Not as much as it costs us portuguese. Meaning, our minimum wage doesn't necessarily allow us to spend as much money on fun things as we want, contrary to what Mr. Jeroen Dijsselbloem might tell you... But to answer your question, you should know that there are no longer three-day passes available, and as such you'll have to try your luck on platforms such as Safe Marketplace, where you might be able to buy them from someone who's selling theirs for some reason. There are still daily tickets available, for 55€ (that's 48£, or 62$, or ¥ 6,787). You can buy them at any FNAC or Worten store. Then, take into account that you'll probably need to eat, and as such put aside some more 30€ per day, per person. If you're Irish, you'll also be doing a lot of drinking, so that's an extra 30€ (because you'll buy us a pint, right? Right...). And add to that whatever expenses you'll have from getting to the festival area, apart from those you'll have from renting a room in Oporto, either a hotel room (most expensive), hostel and/or Airbnb (least expensive), or under a bridge watching the starry sky (not expensive at all).
What's the audience like at Oporto's Primavera Sound?
Sometimes stereotypes are true. Portuguese people are generally quieter and shyer, but that does not mean we don't have our crazy moments or do not know how to rock. Every year, the festival attracts all types of people, from the indies to whole families, and both tend to record everything they see on their smartphones to upload it afterwards to Instagram or something. Just like anywhere else, to be quite honest. And, of course, it also attracts lots of foreigners, from the British and Irish (who are generally cool, and have I already mentioned you should buy us a pint?) to the Spanish (no one likes the Spanish. Not even the Spanish like the loud Spanish).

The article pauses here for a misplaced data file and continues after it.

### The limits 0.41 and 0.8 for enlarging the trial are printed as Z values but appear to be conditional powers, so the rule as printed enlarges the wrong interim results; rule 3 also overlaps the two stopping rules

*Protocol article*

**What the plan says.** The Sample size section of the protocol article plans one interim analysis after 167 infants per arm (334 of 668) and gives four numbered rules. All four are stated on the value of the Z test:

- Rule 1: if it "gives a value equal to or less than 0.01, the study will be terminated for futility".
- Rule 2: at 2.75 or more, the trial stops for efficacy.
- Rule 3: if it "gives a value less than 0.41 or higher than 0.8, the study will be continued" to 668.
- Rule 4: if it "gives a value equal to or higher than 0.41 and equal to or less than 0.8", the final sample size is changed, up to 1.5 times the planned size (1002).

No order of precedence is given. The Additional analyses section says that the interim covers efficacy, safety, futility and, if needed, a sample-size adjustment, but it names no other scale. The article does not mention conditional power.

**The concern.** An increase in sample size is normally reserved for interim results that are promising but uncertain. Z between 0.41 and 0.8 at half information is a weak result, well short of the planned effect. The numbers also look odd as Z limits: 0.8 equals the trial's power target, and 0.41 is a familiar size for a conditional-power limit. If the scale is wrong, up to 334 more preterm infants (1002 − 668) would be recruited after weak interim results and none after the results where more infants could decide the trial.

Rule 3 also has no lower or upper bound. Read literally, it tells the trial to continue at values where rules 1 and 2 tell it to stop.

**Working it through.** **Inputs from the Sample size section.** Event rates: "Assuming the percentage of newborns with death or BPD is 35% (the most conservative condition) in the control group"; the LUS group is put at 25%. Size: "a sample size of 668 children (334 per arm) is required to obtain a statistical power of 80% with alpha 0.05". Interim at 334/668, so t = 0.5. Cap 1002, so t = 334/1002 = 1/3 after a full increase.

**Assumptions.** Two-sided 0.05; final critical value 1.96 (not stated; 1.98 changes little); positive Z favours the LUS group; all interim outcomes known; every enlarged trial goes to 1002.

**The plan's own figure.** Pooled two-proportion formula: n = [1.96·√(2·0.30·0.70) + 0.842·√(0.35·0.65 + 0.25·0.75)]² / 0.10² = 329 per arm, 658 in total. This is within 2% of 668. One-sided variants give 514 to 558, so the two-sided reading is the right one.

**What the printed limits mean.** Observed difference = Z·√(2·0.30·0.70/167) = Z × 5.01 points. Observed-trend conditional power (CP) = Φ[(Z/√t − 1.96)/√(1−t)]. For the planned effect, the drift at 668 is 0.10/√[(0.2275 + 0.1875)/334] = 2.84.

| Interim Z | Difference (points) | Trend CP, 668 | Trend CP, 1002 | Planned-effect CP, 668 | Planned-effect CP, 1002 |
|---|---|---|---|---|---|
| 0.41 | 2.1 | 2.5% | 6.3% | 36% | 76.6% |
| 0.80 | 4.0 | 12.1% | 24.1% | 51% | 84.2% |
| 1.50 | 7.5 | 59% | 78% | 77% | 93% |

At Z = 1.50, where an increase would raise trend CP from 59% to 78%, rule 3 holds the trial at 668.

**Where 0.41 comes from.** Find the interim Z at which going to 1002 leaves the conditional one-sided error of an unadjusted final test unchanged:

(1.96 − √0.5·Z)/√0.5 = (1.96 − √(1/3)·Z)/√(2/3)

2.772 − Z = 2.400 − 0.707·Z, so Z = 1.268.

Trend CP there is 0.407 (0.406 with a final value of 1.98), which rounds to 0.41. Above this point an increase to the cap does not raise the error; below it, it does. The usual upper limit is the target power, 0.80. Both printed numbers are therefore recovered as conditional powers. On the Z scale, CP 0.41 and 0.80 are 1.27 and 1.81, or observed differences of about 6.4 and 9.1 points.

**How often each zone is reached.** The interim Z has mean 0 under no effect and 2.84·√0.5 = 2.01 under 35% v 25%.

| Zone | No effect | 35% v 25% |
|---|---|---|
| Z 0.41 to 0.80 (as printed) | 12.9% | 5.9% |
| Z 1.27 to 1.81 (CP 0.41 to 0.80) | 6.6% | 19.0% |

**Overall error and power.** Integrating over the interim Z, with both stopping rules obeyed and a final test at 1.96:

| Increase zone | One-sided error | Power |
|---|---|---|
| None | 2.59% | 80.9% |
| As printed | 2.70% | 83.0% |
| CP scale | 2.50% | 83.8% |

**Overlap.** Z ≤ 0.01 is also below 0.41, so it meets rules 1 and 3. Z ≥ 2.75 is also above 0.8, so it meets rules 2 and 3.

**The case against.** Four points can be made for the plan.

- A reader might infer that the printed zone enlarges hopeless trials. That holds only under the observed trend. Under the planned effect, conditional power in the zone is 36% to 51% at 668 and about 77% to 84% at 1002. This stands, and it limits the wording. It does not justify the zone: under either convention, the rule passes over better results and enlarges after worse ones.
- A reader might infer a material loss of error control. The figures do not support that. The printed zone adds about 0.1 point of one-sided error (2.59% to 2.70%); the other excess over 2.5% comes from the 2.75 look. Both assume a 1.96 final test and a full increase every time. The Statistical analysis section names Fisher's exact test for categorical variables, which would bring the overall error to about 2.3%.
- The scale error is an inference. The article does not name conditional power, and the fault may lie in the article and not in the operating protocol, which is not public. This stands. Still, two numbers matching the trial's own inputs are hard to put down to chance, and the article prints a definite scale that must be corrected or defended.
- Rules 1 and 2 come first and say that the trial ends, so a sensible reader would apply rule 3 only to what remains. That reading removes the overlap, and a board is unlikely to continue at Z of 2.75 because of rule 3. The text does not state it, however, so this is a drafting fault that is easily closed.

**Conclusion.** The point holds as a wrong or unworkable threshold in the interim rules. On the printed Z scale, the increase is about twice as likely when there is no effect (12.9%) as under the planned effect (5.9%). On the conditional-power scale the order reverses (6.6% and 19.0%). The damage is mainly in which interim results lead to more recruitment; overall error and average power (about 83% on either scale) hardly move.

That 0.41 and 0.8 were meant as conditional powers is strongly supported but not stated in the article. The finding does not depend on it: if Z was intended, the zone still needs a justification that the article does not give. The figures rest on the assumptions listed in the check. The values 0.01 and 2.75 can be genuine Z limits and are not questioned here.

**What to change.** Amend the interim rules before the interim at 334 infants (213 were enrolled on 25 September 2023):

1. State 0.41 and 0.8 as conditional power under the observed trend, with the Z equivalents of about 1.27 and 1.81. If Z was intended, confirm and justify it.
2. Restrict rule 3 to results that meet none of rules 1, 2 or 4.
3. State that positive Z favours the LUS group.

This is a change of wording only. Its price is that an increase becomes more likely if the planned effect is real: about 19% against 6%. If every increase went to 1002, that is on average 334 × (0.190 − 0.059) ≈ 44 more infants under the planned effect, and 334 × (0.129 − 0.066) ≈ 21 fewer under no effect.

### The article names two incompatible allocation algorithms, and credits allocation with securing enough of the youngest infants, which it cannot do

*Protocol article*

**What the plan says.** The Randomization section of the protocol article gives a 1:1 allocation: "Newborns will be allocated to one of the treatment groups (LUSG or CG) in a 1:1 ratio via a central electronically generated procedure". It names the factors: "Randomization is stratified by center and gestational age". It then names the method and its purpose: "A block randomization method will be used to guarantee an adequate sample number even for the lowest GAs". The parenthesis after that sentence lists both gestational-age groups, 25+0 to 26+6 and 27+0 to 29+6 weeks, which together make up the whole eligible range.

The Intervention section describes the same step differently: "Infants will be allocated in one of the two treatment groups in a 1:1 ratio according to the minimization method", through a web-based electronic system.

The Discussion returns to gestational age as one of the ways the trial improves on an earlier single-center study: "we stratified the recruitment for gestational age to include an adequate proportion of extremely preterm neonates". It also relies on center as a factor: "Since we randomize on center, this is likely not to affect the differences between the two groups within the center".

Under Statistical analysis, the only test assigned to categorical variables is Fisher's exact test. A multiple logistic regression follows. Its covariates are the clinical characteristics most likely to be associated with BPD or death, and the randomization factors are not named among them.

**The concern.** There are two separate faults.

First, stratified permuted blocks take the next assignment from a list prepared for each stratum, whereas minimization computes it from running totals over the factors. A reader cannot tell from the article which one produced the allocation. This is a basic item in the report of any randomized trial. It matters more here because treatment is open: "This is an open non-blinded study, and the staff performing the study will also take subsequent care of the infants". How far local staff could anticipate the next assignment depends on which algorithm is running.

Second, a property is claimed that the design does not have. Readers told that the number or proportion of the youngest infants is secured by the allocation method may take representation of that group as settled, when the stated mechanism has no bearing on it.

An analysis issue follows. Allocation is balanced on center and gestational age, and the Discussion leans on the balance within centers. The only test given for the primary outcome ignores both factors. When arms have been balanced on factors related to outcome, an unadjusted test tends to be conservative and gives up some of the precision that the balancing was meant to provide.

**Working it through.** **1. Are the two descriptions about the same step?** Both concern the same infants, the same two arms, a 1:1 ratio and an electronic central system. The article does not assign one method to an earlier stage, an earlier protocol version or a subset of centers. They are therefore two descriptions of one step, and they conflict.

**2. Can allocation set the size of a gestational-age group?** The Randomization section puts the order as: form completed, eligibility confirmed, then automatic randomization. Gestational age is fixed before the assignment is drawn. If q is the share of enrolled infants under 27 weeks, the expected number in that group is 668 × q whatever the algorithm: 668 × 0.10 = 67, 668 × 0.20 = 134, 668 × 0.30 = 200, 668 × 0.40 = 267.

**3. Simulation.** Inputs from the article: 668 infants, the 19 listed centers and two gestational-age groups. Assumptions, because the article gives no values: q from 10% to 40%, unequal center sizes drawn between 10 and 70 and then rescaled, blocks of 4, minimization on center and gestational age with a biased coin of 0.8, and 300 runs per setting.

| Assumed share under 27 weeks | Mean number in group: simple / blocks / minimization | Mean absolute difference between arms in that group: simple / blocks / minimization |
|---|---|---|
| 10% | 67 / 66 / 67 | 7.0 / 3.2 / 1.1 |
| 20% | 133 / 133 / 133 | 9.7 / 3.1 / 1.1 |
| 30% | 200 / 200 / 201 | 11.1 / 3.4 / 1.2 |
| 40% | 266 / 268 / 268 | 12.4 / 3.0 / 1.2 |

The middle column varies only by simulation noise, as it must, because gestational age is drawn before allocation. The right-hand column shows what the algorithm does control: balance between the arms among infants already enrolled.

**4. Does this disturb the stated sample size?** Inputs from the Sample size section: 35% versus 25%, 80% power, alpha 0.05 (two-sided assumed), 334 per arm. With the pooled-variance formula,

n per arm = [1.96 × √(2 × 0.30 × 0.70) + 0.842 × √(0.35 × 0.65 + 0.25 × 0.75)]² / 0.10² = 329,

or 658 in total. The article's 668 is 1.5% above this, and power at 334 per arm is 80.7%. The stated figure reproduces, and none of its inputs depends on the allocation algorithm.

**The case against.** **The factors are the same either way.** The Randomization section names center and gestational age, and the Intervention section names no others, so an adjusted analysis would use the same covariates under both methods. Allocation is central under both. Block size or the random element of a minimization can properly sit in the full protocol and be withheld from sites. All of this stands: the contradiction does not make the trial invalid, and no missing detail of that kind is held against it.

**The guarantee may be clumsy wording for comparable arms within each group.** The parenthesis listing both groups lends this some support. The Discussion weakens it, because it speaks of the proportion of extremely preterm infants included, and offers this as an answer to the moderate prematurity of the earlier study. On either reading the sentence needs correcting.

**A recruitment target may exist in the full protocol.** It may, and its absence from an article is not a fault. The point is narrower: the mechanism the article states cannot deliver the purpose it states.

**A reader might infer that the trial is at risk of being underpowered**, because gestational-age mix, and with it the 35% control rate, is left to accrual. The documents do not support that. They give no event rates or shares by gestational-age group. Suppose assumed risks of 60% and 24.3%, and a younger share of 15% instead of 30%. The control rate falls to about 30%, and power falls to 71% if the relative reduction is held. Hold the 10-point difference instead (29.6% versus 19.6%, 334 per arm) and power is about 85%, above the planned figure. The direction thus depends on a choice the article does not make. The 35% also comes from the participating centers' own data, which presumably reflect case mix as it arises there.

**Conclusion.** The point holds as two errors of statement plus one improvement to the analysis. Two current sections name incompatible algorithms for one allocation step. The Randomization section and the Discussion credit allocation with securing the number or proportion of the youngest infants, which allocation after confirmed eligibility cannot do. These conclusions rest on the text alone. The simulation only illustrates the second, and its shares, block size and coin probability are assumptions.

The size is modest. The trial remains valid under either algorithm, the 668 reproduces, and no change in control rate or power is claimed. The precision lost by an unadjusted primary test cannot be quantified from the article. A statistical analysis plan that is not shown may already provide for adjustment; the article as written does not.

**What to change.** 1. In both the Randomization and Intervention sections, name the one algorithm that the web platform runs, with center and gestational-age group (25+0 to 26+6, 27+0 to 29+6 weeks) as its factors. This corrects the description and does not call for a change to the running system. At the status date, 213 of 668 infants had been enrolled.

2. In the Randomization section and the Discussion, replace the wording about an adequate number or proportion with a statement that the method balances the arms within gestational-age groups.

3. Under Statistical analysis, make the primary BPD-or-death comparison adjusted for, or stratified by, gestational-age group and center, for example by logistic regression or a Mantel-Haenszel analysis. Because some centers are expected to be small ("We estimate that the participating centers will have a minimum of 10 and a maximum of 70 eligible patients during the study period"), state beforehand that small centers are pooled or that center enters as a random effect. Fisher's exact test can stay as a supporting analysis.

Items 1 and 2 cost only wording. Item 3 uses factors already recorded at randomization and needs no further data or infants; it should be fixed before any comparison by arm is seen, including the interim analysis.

Should I dress up for the festival?
Since NOS Primavera Sound takes place on the very first days of June, it'll most likely feel like summer. Then again, if you hail from the northern parts of Europe, GB included, 20º Celsius probably feels like hell to you. Bring a t-shirt, sneakers, pants or short pants (or skirts, if you're a woman and/or Scottish) and a jacket for the night, if it gets cooler (is 12º Celsius hot or cold for you?). You won't have to cover your head, though, because as soon as you enter the festival some nice lads or laddies will give you a crown made entirely of flowers, because that's how Portugal treats foreigners – as if they're royalty. Aren't we great?
Are there any other activities I should know about?
There's an extremely fun one, but you'll have to be there early. It's called the “100-meter idiot dash”, and it features mostly young music fans who run and trample one another in order to get as closest to the stage as they can. It's always great to watch. And, of course, the festival's sponsors will be there in full force to offer you loads of goodies, such as the aforementioned crowns but also popcorn, free ice cream and tote bags which will be the proof you'll need for your friends to believe you were in Portugal. And you can also enjoy the Parque, or Park: the view is magnificent and weather should allow it.
I'm sold. Is there anything else I should know about?
As a matter of fact, there is! NOS Primavera Sound is not just those three days at the Parque da Cidade; the day before, there will be plenty of gigs and DJ sets from portuguese and foreign artists, spread out across the whole downtown. Jessy Lanza, DJ Lynce, Surma and DJ Kitten are a few of them, but entrance is limited to those who have a three-day pass. Each day, there will also be after parties at the Indústria club, starting from 2 a.m. on the 8th of June and from 4 a.m. on the 9th and 10th. Levon Vincent, one of the biggest names on house music right now, is playing ot the 10th. We want the party to last forever.
Porque o seu tempo é precioso.
Subscreva a newsletter do SAPO 24.
Porque as notícias não escolhem hora.
Ative as notificações do SAPO 24.
Saiba sempre do que se fala.
Siga o SAPO 24 nas redes sociais. Use a #SAPO24 nas suas publicações.